SALT 2009 - Faculty Success

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Factors Influencing Faculty Success in Online Courses - SALT Washington Interactive Technologies Conference 2009

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SALT 2009 - Faculty Success

  1. 1. Factors Influencing Instructor Success <br />in <br />Online Courses<br />Phil Ice, Ed.D.<br />SALT, Washington Interactive Technologies Conference<br />2009<br />
  2. 2. What Factors Influence Instructor Success in Online Courses?<br />
  3. 3. Using the Community of Inquiry Framework to Measure Success<br /><ul><li>proposed in 2000 by Garrison, Anderson and Archer
  4. 4. a process model of learning in online and blended educational environments
  5. 5. grounded in a collaborative constructivist view of higher education
  6. 6. assumes effective online learning requires the development of a community of learners that supports meaningful inquiry and deep learning</li></li></ul><li>social presence<br />cognitive presence<br />LEARNING<br />teaching presence<br />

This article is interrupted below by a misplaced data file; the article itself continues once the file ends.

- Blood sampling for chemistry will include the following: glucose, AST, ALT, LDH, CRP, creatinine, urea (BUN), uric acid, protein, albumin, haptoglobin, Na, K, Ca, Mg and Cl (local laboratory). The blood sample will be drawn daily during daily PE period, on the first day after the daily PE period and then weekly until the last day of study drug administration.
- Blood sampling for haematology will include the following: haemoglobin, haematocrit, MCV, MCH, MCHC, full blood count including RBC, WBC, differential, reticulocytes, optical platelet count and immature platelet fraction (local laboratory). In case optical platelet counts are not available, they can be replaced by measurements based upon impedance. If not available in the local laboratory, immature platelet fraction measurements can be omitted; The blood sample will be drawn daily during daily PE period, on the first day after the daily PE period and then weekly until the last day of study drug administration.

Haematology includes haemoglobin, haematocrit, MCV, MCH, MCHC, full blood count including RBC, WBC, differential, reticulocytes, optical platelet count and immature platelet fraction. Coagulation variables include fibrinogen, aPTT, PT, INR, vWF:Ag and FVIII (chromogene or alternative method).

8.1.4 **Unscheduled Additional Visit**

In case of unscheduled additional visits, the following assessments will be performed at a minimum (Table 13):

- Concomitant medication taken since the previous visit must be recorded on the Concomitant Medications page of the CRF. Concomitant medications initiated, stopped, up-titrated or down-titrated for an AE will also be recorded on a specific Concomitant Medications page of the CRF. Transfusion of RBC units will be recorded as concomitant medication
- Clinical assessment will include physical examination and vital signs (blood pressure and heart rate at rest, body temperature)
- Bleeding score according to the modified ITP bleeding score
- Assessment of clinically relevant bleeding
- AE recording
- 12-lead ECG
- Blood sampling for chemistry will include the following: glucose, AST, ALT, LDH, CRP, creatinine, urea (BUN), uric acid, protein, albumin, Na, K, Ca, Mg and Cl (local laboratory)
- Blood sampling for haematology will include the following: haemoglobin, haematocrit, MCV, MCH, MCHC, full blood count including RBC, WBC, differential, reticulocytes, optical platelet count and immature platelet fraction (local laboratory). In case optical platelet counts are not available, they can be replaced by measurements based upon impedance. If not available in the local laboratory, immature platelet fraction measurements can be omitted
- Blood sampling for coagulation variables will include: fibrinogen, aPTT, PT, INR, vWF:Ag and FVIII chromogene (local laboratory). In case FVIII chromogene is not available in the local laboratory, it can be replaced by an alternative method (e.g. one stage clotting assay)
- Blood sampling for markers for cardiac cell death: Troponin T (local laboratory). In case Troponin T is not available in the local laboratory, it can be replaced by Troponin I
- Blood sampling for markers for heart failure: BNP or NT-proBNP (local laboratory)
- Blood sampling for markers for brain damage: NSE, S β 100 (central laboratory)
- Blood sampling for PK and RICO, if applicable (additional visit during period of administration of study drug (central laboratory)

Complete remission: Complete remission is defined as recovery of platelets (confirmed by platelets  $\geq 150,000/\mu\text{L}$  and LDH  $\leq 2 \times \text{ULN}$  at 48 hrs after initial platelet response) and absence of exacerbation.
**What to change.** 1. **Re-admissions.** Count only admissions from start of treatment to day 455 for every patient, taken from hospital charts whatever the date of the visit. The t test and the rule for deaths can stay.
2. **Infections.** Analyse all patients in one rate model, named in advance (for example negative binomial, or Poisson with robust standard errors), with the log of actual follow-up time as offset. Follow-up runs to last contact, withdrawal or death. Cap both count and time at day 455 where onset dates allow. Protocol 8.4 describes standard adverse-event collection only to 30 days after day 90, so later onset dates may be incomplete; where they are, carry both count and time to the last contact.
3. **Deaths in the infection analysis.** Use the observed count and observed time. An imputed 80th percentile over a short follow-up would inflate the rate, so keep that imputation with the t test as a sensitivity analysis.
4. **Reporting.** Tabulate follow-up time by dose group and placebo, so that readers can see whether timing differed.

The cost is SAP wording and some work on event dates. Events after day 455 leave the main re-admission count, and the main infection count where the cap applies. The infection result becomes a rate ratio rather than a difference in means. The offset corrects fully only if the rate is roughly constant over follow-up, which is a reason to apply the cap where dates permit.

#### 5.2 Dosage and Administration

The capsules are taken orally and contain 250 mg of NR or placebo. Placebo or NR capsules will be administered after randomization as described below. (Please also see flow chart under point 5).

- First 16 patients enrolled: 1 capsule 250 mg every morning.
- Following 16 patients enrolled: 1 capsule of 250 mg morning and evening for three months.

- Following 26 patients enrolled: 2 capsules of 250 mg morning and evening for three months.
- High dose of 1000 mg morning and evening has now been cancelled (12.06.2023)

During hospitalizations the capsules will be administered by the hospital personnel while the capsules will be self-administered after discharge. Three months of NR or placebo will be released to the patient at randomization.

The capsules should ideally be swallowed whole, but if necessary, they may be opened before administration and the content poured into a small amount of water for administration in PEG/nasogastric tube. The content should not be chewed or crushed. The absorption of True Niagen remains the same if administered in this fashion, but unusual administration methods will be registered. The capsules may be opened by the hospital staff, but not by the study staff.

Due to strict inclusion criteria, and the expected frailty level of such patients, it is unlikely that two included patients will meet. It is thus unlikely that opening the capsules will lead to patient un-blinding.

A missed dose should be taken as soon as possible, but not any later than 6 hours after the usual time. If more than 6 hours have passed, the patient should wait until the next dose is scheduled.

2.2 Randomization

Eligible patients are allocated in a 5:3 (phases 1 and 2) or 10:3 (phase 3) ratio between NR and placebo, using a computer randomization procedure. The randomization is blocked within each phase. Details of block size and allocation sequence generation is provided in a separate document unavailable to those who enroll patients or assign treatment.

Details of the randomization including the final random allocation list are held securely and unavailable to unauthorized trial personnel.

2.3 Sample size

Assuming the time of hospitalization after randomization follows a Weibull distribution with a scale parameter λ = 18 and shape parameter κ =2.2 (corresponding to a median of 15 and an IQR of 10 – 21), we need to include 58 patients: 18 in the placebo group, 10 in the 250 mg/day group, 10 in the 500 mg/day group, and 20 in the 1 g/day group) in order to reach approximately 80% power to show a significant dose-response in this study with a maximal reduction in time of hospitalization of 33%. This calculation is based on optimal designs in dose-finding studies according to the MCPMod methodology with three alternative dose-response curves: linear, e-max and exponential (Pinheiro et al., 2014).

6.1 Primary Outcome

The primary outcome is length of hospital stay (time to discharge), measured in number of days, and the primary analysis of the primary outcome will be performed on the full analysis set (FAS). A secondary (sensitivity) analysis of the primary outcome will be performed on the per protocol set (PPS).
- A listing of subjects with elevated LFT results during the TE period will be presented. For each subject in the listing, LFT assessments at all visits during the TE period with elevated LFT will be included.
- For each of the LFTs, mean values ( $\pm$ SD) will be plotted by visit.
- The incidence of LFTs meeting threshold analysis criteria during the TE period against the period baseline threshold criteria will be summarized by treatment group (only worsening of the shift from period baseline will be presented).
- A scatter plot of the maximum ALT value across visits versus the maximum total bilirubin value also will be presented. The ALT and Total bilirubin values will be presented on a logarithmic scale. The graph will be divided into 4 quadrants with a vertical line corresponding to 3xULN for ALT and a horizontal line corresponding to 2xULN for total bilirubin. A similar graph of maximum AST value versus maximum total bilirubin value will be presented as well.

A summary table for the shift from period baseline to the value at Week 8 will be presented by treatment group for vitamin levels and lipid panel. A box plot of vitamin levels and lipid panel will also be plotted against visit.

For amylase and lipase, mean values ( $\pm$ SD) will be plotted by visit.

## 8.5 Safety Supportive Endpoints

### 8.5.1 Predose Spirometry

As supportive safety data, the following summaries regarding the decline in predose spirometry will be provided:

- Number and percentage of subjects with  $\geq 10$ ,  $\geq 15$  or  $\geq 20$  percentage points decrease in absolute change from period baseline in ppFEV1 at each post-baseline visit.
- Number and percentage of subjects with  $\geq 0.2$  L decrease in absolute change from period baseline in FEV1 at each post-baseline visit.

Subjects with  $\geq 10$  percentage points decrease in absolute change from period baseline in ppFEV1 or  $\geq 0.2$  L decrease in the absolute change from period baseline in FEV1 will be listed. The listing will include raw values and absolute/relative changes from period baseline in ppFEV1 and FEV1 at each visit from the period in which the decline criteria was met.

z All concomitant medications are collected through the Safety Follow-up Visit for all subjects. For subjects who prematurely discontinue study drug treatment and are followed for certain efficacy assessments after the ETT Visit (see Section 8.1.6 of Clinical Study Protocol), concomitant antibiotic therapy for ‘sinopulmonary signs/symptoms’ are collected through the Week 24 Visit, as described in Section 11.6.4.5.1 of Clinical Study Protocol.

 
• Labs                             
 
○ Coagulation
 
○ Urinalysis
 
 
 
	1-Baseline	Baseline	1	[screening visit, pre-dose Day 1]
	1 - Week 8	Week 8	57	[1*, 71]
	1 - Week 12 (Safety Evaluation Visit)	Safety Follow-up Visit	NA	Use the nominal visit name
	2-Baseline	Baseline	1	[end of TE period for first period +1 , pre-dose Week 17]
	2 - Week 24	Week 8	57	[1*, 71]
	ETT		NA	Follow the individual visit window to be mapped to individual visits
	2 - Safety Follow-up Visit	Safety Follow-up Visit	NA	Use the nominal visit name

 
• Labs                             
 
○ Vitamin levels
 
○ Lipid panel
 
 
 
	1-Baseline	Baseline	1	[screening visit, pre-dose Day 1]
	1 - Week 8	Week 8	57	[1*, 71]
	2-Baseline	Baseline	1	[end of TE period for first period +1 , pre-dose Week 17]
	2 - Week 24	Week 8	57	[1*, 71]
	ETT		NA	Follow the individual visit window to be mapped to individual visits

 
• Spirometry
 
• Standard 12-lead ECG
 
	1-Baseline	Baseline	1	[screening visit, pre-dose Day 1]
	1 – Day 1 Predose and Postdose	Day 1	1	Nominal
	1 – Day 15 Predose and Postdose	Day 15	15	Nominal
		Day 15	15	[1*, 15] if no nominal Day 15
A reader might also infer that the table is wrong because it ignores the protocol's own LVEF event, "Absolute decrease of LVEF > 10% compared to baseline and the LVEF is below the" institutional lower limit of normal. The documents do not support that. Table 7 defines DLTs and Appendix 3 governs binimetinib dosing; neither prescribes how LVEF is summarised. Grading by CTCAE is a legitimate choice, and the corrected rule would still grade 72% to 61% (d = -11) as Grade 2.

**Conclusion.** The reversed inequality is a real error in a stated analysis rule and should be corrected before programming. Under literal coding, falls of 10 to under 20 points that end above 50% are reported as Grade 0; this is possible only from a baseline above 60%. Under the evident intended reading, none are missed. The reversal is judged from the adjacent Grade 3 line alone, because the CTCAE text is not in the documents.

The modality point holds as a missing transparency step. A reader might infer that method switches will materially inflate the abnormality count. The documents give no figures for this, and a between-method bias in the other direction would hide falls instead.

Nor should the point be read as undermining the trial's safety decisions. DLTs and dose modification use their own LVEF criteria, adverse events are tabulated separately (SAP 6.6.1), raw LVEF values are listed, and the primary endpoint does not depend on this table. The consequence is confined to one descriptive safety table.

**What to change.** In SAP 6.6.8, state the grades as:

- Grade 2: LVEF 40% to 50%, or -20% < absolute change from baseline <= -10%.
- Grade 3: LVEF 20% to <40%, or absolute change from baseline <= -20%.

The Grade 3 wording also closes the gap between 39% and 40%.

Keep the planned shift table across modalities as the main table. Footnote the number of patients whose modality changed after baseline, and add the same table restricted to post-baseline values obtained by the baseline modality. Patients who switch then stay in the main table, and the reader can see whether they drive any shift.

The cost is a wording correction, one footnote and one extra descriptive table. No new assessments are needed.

7. 7. Social Presence<br /><ul><li>the ability of participants in a community of inquiry to project themselves socially and emotionally -- as ‘real’ people
  8. 8. the degree to which participants in computer mediated communication feel socially and emotionally connected </li></li></ul><li>Social Presence - Elements<br /><ul><li>affective expression (expressing emotion, self-projection)
  9. 9. open communication (learning climate, risk free expression)